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Brackishwater cage farming of seabass fish for enhancing fish production and alternate livelihood support of coastal population in Tamil Nadu: a Success story by ICAR-CIBA, Chennai – 4th August 2017

  • Time: 10:00 AM - 5:00 PM
  • Location: Vennangupattu / Tamil Nadu / India
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Farming of brackishwater fishes in locally crafted cages suitable for estuaries, creeks, backwaters and lagoons is an emerging innovative and viable technology for the production of valuable finfish such as seabass. The technology is efficient in utilizing the vast stretches of brackishwater resources along the costal India for increased fish production, employment creation and income generation, falls under the vision of Indian Govt. under the blue revolution. In this direction, the ICAR-Central Institute of Brackishwater Aquaculture (ICAR-CIBA), Chennai which is the nodal research institution for the development of brackishwater aquaculture in collaboration with the National Institute of Ocean Technology (NIOT), Chennai has successfully demonstrated cage farming of Asian seabass fish (Lates calcarifer) in the Buckingham canal waters at Vennangupattu coastal village in Kancheepuram District of Tamil Nadu. CIBA mobilised the fisher youths from the villages. Skill development training has been provided as part of Attracting and Retaining Youth in Agriculture (ARYA) initiative of ICAR-CIBA partnering with NIOT on cage designing, fabrication, installation, nursery rearing and farming of fishes in cages. Susequently facilitated them to form a self help group which they named as Dr.A.P.J.Abdulkalam Fish Producers Self Help Group, to take up the cage farming in the backwaters in in Kancheepuram district of Tamil Nadu.

A novel three tier model comprising nursery rearing, pre-grow out and grow out cages were taken up in a phased manner. Asian seabass (Lates calcarifer) fish was chosen as culture species due to its growth potential, availability of seed and feed and higher market value. The farming cycle began with stocking of fish fry (1cm size) initially in the nursery cages, they were grown to fingerlings size in 45-60 days (7-8 cm size), transferred from nurseries to pre-grow-out cage and then 90-100g juveniles from pre-grow out were transferred to grow out cages for further rearing. The stocking density adopted was 12 kg per/m3. The fishes were fed with CIBA’s formulated indigenous feed (SeebassPlus @ Rs80/kg)) respectively @ 10-8%, 4-6% and 2-4% of their body weight in nursery, pre-grow-out and grow out stages. The average Feed Conversion Ratio (FCR) realised was 1.85:1(1.85 kg feed to produce 1 kg fish). The juveniles were grown to a marketable size of 900 g – 1.25 kg in 6 months. A productivity of 460 kg was realised in two partial harvests in one cycle. Two cycles of production can be taken in a year. The production cost was worked out to be Rs.190 per kg of fish and sale price was Rs.380 per kg with a B: C ratio of 2.0. The fish producers were linked to Tamil Nadu Fisheries Development Corporation a state government body which procures fishes from producers giving farm gate price and sale to the consumers through its outlets.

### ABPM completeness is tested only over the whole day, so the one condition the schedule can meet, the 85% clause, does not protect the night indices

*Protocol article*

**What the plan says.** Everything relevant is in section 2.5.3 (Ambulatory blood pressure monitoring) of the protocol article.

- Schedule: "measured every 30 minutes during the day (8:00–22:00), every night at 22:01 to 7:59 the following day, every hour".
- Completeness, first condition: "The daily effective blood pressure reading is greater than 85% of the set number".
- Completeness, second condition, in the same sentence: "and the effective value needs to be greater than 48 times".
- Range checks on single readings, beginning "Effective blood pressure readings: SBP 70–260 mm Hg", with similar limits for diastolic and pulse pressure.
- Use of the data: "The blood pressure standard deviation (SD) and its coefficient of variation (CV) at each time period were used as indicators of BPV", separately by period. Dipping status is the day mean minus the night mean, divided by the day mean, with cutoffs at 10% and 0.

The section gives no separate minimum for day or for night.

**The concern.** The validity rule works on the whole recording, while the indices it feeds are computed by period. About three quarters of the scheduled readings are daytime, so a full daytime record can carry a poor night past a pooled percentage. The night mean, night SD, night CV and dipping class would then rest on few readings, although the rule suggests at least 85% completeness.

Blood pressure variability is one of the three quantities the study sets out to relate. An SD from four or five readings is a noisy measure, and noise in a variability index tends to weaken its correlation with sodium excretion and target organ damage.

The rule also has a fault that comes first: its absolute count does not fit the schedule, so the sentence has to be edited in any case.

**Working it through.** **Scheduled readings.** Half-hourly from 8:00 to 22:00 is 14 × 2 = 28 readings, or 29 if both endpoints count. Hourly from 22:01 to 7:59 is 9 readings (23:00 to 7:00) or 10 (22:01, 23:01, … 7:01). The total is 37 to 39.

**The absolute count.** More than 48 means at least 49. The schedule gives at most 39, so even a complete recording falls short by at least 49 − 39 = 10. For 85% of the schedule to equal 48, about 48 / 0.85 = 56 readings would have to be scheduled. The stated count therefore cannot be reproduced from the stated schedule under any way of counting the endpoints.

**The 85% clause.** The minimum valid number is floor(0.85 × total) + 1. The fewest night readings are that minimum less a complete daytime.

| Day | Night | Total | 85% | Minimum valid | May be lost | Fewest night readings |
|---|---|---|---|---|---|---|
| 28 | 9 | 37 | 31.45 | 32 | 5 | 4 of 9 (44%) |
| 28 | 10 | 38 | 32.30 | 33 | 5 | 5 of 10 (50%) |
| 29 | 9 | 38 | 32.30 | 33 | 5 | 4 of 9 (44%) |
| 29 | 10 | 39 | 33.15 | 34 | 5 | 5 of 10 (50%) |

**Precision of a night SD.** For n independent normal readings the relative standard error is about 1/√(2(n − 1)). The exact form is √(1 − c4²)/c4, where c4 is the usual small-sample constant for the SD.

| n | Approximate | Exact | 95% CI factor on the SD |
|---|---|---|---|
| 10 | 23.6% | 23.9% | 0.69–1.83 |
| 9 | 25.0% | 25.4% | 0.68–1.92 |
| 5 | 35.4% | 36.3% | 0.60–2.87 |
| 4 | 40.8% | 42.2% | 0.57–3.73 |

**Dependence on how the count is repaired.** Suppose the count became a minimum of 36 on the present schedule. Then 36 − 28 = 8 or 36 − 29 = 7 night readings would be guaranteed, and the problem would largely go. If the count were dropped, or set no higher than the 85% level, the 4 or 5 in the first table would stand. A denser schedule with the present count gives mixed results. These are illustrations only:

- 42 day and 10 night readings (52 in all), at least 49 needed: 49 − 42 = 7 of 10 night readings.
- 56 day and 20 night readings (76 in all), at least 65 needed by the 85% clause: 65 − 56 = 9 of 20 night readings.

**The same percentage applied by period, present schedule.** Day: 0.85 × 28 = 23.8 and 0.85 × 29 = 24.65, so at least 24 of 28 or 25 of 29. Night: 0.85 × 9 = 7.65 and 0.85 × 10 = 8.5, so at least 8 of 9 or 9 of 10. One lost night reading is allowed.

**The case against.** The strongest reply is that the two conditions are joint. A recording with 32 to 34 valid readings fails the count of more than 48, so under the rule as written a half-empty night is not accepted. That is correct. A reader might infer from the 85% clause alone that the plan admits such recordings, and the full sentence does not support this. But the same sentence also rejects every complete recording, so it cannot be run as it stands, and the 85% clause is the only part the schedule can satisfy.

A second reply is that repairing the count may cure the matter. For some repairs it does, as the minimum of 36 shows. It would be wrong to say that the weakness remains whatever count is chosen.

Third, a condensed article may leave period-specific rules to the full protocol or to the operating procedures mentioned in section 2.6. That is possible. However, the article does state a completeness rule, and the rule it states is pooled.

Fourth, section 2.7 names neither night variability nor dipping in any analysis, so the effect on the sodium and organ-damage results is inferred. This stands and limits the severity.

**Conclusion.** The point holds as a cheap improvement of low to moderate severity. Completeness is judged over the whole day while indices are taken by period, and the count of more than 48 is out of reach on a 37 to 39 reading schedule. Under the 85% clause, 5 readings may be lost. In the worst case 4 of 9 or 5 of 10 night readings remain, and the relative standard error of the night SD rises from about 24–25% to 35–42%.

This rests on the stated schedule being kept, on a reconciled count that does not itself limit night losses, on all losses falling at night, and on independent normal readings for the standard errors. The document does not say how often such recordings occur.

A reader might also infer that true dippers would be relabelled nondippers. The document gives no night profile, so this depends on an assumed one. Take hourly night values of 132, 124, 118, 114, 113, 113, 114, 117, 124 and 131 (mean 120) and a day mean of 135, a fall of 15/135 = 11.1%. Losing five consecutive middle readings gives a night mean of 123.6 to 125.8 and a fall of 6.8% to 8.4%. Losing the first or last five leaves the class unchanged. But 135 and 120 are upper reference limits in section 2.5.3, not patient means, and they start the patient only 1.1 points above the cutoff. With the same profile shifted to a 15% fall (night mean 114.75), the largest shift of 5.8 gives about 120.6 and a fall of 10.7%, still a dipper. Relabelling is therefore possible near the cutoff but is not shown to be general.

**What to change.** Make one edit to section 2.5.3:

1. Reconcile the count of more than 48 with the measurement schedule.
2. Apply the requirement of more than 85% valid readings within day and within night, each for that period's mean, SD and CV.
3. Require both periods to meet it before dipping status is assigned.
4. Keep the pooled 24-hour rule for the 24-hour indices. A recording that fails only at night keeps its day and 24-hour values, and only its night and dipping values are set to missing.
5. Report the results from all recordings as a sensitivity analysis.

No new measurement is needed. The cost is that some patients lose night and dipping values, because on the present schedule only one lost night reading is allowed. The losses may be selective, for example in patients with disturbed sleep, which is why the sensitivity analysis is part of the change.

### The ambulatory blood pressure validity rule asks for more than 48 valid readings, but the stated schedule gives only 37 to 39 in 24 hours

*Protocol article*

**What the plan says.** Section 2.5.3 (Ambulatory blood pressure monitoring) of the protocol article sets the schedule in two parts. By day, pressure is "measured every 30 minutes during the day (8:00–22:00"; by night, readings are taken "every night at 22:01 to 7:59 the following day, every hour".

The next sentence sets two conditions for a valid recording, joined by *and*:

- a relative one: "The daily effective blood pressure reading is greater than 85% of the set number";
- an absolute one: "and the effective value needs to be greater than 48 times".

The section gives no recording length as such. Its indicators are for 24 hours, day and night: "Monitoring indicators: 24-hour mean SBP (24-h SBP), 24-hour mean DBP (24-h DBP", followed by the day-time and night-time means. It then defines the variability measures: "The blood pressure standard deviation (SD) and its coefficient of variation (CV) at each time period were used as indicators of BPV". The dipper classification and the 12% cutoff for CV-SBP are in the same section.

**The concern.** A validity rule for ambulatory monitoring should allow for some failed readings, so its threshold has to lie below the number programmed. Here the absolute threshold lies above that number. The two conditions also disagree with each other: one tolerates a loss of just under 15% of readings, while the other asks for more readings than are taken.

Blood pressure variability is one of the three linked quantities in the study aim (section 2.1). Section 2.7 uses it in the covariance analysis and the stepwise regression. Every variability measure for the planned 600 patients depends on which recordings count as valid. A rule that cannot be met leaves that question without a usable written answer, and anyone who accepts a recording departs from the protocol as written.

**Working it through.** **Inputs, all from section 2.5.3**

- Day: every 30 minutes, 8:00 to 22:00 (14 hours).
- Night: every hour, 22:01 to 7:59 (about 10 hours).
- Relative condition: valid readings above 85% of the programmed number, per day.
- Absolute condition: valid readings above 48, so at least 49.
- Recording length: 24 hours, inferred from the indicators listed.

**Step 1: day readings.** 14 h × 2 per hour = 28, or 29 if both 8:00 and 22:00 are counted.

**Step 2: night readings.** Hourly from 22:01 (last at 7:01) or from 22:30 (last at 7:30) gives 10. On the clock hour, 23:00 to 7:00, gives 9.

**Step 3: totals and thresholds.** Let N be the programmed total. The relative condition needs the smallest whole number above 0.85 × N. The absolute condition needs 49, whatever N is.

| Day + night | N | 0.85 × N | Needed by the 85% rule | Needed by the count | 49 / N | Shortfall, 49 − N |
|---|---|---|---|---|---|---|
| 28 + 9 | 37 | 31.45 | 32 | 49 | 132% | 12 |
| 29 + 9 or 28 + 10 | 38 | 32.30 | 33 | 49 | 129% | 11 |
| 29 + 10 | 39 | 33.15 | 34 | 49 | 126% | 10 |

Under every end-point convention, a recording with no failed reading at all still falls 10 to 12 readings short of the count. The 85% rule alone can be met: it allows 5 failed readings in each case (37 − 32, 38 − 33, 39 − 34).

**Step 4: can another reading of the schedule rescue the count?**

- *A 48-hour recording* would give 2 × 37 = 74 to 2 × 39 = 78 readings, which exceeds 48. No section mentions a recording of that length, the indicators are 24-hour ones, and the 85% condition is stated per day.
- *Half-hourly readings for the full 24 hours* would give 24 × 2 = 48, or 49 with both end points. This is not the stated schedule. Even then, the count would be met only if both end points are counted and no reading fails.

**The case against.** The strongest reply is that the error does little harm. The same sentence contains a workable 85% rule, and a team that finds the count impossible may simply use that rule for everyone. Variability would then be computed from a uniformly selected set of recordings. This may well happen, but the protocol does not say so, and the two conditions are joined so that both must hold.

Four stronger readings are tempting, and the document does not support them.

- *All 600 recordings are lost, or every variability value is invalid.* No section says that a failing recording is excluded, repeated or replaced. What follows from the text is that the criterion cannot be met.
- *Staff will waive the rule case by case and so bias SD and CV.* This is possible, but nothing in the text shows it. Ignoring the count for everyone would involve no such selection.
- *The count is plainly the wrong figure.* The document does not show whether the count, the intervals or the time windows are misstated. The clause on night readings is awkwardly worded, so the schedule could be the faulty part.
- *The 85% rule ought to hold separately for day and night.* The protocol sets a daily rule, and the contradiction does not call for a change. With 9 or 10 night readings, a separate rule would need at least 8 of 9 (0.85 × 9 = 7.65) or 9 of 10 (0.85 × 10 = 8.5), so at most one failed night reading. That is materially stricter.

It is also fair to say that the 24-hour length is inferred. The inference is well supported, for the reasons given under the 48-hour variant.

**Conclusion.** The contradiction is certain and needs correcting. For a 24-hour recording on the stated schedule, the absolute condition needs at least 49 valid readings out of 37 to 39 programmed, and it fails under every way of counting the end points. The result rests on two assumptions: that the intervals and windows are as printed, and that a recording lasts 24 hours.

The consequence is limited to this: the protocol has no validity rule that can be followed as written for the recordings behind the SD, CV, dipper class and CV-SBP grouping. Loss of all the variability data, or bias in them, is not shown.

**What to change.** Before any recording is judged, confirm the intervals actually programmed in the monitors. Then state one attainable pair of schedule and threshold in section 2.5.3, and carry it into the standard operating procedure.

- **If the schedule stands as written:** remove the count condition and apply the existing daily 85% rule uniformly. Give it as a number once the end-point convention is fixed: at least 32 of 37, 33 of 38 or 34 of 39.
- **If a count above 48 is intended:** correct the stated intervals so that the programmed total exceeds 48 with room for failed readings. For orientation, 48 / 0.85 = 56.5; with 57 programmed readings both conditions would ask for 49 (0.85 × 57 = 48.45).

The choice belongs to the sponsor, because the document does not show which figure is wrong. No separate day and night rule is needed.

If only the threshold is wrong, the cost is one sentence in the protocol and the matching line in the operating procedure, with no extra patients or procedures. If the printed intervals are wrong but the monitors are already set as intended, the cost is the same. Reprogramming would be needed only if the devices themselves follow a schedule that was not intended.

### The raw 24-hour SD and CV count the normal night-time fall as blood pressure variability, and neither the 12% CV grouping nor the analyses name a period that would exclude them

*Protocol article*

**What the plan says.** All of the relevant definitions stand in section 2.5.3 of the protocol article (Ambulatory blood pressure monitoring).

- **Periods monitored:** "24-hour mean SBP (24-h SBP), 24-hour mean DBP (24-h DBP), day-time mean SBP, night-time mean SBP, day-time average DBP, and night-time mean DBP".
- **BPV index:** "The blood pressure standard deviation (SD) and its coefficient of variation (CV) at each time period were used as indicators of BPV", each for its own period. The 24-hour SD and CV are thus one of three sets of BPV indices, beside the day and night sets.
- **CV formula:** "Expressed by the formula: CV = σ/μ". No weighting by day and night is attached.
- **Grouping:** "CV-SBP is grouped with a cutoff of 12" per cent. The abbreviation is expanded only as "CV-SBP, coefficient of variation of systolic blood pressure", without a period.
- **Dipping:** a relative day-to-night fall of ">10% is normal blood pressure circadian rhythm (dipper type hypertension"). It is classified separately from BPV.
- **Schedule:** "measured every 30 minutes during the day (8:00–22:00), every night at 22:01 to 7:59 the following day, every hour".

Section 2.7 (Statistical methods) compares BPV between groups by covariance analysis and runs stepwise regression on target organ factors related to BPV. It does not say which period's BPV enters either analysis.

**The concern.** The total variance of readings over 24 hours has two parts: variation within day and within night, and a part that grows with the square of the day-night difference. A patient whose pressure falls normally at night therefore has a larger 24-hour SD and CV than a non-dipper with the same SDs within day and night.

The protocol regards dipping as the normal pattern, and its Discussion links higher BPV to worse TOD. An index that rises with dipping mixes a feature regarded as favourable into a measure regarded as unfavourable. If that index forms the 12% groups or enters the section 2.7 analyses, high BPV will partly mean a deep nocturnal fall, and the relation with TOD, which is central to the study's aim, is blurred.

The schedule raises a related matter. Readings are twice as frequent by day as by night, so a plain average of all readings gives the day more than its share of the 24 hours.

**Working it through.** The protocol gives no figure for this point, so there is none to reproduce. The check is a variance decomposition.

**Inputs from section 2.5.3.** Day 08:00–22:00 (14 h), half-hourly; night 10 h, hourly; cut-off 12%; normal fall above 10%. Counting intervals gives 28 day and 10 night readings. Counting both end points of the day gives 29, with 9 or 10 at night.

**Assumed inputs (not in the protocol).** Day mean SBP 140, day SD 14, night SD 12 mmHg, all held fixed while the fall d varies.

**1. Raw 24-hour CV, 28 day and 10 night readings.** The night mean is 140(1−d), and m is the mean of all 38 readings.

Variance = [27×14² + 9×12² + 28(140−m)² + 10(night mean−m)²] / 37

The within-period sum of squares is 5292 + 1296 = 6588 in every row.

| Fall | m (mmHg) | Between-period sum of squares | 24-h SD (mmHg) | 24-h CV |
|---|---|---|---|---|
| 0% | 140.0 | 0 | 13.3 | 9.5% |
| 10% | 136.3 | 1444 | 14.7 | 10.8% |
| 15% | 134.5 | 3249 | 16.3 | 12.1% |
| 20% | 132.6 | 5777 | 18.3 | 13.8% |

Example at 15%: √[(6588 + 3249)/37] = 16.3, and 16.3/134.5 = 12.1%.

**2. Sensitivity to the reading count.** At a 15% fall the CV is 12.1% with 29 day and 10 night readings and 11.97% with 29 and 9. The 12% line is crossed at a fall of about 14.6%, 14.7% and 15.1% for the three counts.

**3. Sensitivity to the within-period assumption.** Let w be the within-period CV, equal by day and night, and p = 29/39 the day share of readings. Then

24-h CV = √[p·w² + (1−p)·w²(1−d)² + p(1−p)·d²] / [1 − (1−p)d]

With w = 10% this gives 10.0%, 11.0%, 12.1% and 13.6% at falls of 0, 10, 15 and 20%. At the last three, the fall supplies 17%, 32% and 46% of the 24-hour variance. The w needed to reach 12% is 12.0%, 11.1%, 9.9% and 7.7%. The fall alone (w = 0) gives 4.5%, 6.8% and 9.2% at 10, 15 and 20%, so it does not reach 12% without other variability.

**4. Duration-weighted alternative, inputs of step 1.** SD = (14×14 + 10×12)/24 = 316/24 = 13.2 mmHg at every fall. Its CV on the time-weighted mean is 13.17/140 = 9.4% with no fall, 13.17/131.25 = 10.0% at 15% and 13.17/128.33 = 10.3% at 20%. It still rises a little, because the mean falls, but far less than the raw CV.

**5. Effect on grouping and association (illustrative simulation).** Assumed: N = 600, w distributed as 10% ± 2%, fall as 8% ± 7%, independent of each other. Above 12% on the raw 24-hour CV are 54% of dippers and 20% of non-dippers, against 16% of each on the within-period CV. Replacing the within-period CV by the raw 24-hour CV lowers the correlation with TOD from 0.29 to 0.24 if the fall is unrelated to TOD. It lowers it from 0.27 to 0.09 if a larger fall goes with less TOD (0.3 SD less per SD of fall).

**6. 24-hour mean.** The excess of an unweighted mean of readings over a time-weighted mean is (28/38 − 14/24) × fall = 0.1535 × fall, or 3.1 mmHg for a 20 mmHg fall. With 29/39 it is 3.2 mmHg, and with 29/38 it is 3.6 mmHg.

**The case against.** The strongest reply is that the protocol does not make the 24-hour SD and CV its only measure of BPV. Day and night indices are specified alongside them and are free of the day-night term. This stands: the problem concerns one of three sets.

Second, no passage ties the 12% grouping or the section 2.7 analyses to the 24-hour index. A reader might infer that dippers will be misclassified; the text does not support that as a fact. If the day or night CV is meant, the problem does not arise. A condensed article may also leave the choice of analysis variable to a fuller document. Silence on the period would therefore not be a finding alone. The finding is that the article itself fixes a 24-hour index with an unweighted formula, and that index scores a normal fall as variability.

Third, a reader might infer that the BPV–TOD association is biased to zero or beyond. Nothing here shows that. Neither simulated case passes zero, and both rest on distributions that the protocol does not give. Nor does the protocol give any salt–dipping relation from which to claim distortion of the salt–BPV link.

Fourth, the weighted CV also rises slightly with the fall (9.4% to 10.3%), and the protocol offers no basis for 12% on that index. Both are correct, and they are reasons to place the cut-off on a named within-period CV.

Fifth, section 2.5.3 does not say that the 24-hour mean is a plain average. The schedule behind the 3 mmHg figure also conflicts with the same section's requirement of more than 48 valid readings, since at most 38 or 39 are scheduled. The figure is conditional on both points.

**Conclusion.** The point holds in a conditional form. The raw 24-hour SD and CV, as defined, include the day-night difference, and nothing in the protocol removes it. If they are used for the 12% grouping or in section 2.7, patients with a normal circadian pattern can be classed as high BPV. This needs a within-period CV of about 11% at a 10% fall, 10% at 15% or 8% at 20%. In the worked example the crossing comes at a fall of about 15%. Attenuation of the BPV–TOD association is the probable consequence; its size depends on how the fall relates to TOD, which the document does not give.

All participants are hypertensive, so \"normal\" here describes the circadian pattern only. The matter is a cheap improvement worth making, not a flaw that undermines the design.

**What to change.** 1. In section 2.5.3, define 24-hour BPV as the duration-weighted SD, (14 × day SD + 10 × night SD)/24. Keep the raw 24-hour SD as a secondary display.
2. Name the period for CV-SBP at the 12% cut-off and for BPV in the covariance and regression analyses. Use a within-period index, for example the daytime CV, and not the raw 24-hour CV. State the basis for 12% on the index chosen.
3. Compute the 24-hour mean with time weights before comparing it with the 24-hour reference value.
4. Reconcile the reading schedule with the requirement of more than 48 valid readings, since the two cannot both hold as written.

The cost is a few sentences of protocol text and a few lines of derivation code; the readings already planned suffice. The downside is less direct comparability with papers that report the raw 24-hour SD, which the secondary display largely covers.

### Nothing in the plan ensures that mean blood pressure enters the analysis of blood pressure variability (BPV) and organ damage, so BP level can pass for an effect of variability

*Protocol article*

A harvest cum interaction meet was organised at the farming site at Vennangupattu village, on 4th August, 2017. About 120 fishers including fisherwomen and school children in the neighbourhood participated in the event and witnessed the harvest. Dr.K.K.Vijayan, Director, ICAR-CIBA handed over the revenue generated from the sale of fish produced to the group during the meeting. He expressed that the three-tier cage farming has proved to be a successful model and opined that the group members can divide themselves in to three units to look after one component each and one unit can sell their produce to the other unit for further rearing so that everyone can get income in 3-4 months. Revenue due to the women members of the group who have reared the fish fry to fingerlings size (stage-1) which is a critical task was handed over to them during the event. Localised designing of cages for the brackishwaters has been done by NIOT team led by Dr.R.Kirubagaran, Head, Marine Biotechnology Division, NIOT, Chennai and coordinator from NIOT side. Fisheries being the state subject, state fisheries department extended the full support and Mrs. Chandra, Joint Director of Fisheries, Tamil Nadu witnessed the harvest was of the view that CIBA has provided a viable technology for the state fisheries department which will be taken up for popularization to other coastal districts of the state. Similarly, Shri.Ajay Anand, Joint Director of Fisheries, Pondicherry Union Territory has informed that their department has already initiated a work plan with CIBA to take up cage farming in the backwaters of Pondicherry Union Territory. This concept adopted a ‘logical technology transfer mode’ starting with skill development, provision of inputs (seed and feed) for once cycle, successful cage rearing and production, successful marketing, can be easily duplicated. This three-tier cage farming model of is a win-win model available for fishers as an alternative livelihood option, and also an employment opportunity for the unemployed youth asserted Dr.M.Kumaran, Principal Scientist and coordinator of the programme.